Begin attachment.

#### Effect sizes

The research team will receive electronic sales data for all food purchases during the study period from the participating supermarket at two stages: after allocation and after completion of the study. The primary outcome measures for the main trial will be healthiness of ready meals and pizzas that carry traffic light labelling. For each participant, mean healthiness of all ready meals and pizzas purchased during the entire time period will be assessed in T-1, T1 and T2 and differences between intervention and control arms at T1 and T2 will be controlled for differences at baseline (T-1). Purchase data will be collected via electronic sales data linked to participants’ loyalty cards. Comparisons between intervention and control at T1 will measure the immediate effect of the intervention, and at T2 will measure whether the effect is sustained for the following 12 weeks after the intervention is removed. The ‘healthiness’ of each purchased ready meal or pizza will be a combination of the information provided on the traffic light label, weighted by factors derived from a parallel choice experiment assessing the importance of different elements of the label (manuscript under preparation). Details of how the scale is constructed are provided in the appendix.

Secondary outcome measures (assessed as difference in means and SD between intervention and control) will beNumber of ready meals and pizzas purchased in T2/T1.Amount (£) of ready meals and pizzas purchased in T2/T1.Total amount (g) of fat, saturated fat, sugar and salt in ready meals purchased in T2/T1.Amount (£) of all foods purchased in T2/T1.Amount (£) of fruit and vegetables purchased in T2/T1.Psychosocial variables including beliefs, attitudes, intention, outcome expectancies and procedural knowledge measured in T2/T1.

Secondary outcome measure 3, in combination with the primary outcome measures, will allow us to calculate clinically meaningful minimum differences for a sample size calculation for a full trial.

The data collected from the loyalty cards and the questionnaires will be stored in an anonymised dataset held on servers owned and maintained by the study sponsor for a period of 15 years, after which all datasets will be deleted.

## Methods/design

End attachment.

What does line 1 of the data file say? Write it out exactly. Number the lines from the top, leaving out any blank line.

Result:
#### Effect sizes